There is no magic bullet or formula that will garner you those rankings every time. Instead,it takes hard work and consistent effort to push your site as high as possible in SERPs. At the risk of sounding repetitive, that's the information you'll find moving forward. There's a lot of it, though, and to truly understand how to land good placement in SERPs, you really need to understand how search engines work. There is much more to them than what users see.

Crawlers, spiders, and robots
The query interface and search results pages truly are the only parts of a search engine that the user ever sees. Every other part of the search engine is behind the scenes, out of view of the people who use it every day. That doesn't mean it's not important, however. In fact, what's in the back end is the most important part of the search engine, and it's what determines how you show up in the front end.

If you've spent any time on the Internet, you may have heard a little about spiders, crawlers,and robots. These little creatures are programs that literally crawl around the Web, cataloging data so that it can be searched. In the most basic sense, all three programs - crawlers, spiders,and robots - are essentially the same. They all collect information about each and every web URL.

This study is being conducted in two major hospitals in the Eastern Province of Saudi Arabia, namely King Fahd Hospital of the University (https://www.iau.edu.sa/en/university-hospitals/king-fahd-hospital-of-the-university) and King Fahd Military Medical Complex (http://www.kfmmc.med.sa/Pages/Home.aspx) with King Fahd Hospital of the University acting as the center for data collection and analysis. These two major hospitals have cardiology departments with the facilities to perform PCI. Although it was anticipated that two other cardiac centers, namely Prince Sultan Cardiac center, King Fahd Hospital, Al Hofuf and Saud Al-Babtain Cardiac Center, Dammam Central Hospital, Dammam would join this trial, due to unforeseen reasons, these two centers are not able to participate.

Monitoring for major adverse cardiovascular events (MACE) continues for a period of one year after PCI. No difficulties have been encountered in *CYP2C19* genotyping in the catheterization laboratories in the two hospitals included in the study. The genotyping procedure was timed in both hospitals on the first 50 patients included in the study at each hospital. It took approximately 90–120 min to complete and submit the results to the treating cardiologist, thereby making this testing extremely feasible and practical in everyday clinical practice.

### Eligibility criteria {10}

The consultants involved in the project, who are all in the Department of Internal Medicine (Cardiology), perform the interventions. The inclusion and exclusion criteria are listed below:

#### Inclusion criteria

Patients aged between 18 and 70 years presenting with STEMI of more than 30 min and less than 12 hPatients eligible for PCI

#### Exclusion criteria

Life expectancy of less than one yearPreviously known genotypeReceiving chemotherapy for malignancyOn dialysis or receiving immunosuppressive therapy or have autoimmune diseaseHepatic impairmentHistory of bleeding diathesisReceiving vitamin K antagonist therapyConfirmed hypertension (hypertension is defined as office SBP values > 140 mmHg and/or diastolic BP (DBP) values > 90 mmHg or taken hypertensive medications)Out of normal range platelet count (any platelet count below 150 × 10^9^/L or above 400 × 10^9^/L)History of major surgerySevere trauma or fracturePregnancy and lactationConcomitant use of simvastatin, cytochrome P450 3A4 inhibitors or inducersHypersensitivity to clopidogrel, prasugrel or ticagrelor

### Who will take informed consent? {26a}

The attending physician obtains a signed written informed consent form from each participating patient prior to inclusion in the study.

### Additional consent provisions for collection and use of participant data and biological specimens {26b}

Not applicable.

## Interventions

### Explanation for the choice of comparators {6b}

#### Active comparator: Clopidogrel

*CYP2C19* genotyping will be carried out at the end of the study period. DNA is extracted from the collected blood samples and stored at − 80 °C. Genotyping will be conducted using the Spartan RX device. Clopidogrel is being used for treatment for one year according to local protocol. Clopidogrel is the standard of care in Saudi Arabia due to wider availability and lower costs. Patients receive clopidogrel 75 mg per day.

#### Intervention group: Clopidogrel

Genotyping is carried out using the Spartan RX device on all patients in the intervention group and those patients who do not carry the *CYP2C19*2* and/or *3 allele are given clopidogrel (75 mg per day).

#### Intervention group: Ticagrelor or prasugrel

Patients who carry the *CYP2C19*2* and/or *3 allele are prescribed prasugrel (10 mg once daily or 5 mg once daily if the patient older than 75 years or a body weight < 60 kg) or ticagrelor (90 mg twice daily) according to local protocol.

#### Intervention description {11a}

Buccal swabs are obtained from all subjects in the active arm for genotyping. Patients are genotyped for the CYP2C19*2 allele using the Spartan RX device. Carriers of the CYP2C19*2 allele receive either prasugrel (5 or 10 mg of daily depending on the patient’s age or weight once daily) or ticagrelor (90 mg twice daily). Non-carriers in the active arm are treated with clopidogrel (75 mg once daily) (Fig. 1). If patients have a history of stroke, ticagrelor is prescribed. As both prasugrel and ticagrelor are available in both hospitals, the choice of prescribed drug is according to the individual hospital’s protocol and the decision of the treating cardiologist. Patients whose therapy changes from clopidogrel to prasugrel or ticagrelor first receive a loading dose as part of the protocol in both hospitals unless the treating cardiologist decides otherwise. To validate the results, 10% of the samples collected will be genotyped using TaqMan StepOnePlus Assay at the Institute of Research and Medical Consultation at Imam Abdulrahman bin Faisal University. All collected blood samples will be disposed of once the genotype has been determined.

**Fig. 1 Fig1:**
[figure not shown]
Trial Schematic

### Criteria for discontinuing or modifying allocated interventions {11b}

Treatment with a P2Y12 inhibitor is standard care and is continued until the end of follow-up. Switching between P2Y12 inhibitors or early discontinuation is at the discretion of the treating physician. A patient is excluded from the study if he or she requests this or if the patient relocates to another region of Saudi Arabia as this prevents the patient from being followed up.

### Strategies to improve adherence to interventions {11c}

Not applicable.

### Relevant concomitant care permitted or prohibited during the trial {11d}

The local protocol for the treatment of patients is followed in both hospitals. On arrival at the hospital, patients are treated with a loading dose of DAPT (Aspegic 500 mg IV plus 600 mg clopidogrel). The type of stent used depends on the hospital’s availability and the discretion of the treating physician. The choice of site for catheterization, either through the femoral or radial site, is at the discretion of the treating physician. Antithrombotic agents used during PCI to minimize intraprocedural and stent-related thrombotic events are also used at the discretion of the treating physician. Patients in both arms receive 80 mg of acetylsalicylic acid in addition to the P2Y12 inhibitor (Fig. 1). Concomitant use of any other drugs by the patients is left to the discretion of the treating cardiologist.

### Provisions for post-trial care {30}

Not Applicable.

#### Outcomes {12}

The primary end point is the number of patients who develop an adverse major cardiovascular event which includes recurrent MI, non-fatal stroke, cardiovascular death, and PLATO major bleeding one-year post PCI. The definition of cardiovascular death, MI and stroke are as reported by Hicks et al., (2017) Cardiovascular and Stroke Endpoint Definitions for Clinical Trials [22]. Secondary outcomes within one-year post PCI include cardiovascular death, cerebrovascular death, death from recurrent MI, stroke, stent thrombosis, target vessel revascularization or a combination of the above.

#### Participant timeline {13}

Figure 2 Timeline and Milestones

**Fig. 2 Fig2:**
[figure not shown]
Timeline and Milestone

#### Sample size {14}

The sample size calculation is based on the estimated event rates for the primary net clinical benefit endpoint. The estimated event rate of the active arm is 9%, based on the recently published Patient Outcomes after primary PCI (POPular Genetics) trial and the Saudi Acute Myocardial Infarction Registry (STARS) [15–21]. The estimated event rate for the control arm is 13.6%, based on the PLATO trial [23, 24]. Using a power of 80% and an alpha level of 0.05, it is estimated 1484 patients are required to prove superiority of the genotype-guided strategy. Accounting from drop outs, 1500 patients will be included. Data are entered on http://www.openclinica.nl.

This information is then cataloged according to the URL at which they're located and are stored in a database. Then, when a user uses a search engine to locate something on the Web, the reference sin the database are searched and the search results are returned.

Every search engine contains or is connected to a system of databases where data about each URL on the Web (collected by crawlers, spiders, or robots) is stored. These databases are massive storage areas that contain multiple data points about each URL. The data might be arranged in any number of different ways and is ranked according to a method of ranking and retrieval that is usually proprietary to the company that owns the search engine.
You've probably heard of the method of ranking called PageRank (for Google) or even the more generic term quality scoring. This ranking or scoring determination is one of the most complex and secretive parts of SEO. How those scores are derived, exactly, is a closely guarded secret, in part because search engine companies change the weight of the elements used to arrive at the score according to usage patterns on the Web.

The idea is to score pages based on the quality that site visitors derive from the page, not on how well web site designers can manipulate the elements that make up the quality score. For example, there was a time when the keywords that were used to rank a page were one of the most important factors in obtaining a high-quality score.

That's no longer the case. Don't get me wrong. Keywords are still vitally important in web page ranking. However, they're just one of dozens of elements that are taken into consideration,which is why a large portion of Part II of this book is dedicated to using keywords to your advantage. They do have value; and more important, keywords can cause damage if not used properly.

1 comment:

  1. Great informational resource as always!I really love the way of explaining this post.You are just ouststanding...